Posted on

Yellow Boat, or, You Can’t Always Get What You Want

The Mister and I made 3 trips to Hollyhock, Cortes Island, B.C. Two trips were to take Jim Kerwin’s go workshop and 1 trip was for a week away from it all. All three trips were before I picked up my Canon Rebel, which, in hindsight, is a bummer.  As much as I love my little Powershot S50, the photo quality is ok and no raw. With my Gimp skill level, only so much can be done with these photos.

If you’ve been reading my blog for a while, you may have noticed that I’m not a technical photographer. Oh, sure, I understand some aspects of the mechanics of photography, but as with my mixed media art, I create from a tactile, spontaneous place, capturing what catches my eye in the moment. Sometimes it work out, sometimes not.

I have hundreds of Hollyhock photos, all taken with my wee Powershot. This is one of my favorite Hollyhock photos.  I wandered down to the beach one afternoon to sunbathe, where I found this scene. It was a very bright July day and must have been 80 degrees. I love the boat and the water and sunlight reflecting on the rocks below the surface. But the sky was washed out and this has always bothered me.

This photo was includes a Make Wonderful layer, plasma layer, and selected areas brightened and darkened. Very technical, right? I’m not completely happy with the result. This is the third or fourth time I’ve fiddled with the photo. I come back to it as I learn new Gimp techniques, in the hope that, someday, I’ll have all the Gimp skill to make the sky I want.

If you’ve got some Gimp tips to share, I’d love to hear from you.


Posted on

Super Power #23

I’ve been in a watercolor mood lately and taking time to explore it.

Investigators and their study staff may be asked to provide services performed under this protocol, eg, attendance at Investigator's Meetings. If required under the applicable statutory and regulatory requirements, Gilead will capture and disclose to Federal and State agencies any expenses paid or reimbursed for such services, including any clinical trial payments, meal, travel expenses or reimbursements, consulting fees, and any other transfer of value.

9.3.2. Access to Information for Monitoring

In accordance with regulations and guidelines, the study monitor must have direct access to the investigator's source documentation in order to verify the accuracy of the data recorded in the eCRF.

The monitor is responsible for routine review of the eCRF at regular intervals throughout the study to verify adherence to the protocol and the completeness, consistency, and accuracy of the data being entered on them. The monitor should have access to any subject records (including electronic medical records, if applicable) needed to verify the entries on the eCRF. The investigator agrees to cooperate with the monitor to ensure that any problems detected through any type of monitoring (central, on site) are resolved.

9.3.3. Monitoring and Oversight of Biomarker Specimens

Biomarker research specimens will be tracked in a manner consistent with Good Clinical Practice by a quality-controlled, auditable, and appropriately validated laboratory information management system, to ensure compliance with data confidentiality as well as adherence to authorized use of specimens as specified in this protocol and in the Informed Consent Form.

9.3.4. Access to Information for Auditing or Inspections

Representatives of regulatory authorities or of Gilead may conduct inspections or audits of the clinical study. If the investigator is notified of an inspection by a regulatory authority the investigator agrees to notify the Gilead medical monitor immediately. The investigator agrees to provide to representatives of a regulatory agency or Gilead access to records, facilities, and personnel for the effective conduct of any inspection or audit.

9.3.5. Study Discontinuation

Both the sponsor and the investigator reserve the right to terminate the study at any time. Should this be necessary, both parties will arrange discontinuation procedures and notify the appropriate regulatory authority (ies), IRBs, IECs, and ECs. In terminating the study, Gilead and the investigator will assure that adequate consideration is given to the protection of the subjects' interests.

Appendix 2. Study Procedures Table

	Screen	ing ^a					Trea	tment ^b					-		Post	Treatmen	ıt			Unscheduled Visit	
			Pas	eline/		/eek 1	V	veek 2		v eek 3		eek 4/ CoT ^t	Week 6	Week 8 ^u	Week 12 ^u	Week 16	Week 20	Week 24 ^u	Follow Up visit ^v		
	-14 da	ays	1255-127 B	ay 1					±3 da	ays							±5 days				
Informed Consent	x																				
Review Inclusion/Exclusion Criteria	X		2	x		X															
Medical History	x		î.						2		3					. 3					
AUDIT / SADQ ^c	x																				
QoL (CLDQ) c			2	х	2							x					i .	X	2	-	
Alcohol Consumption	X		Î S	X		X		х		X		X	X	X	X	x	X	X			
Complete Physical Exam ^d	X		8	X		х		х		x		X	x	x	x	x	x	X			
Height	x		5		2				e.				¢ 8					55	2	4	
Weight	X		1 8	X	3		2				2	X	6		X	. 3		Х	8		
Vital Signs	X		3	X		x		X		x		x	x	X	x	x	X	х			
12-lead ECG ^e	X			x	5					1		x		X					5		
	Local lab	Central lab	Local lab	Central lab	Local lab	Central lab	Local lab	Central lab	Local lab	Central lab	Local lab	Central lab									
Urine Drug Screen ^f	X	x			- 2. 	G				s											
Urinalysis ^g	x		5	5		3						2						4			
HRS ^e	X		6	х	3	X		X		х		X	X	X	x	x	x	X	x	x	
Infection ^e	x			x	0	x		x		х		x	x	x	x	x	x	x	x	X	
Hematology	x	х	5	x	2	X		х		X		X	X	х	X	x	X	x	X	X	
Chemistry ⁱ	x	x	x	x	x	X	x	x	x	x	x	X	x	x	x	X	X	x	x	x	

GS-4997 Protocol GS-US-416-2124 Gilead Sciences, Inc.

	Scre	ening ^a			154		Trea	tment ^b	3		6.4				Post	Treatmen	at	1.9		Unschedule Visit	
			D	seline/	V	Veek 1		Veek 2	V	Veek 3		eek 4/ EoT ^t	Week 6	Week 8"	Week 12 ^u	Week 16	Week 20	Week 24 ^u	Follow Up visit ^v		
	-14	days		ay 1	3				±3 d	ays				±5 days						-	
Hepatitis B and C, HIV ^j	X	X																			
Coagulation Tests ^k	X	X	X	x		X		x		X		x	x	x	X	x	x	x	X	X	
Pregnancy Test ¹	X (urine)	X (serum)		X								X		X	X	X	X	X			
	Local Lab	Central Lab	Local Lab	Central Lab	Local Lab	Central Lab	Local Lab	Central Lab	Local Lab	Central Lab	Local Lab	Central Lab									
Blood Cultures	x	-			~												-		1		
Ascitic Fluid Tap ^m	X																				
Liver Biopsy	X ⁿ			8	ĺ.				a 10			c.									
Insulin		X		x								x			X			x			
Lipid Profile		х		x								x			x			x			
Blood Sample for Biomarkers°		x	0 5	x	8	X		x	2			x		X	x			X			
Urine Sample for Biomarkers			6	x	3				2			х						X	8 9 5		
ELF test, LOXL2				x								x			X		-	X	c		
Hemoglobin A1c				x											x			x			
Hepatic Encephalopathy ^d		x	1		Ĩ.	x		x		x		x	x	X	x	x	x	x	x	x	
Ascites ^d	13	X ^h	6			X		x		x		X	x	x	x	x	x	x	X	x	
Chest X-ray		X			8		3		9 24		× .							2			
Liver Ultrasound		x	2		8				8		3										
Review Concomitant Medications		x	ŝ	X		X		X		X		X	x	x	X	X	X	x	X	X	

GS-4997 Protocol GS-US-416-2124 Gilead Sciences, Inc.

I recently acquired some new art goodies : Jane Davenport’s book, called “Drawing and Painting Beautiful Faces,” a set of Gelatos, and a set of Derwent Inktense pencils. The Gelatos and Inktense pencils are water soluble and fit right into my watery mood.

I recently ran across a Mori Girl illustration, a photo of a Mori Girl in this particular pose, which, along with Jane’s book are the inspirations for this page, which  was done on Canson 9×12 mixed media paper. In addition to using Gelatos and Inktense pencils, I used a purple Prisma pencil, Pitt pens, Stabilo All pencil, Copic marker in cool grey, and Sakura gel and Micron pens.

Overall, I like the way this page turned out. The paper can get overworked and get pilly if you use too much water. Sometimes the Gelatos don’t move as much as I’d like.  More experimentation is needed to fine tune using these products.  I’m curious how they’ll work over a matte medium or acrylic base.

I doodled past the perforations which I discovered when I went to scan the page for this post. I had to scan it in 2 parts and will have to merge them together. For this post,  I altered the photo taken with my phone camera using my go-to photo editors: Aviary and Pixlromatic.

I like my girls to gave unusual names and Esmeralda worked for me. When I finished the page, I thought Es looked a bit put out by the whole thing because as a Mori Girl, she would not want her superpower to cause birdies harm.

I think we all have superpowers of some kind. Not like flying or deflecting bullets with bracelets, which would be awesome. But some extra special skill that helps us out. Mine is the ability to take minutes at meetings where I don’t understand the discussion. This comes in very handy in my job as a health care admin.

What’s your superpower?


Posted on

Life Book 2015 Weeks 14-17

The theme for April is being present. In the moment. Tam had a terrific definition for being present, so I’ll save the Buddhist commentary for a moment. What the April lessons have in common is being present by following your artistic impulses, experimenting, playing. Remember how carefree you were as a kid drawing? Before some inconsiderate external critic suggested that your creations could only be loved by your mom?

I’d like to go find that teacher and kick ’em in the junk, but that’s not a very friendly thing to do but the idea does put my inner critic on my side for a change.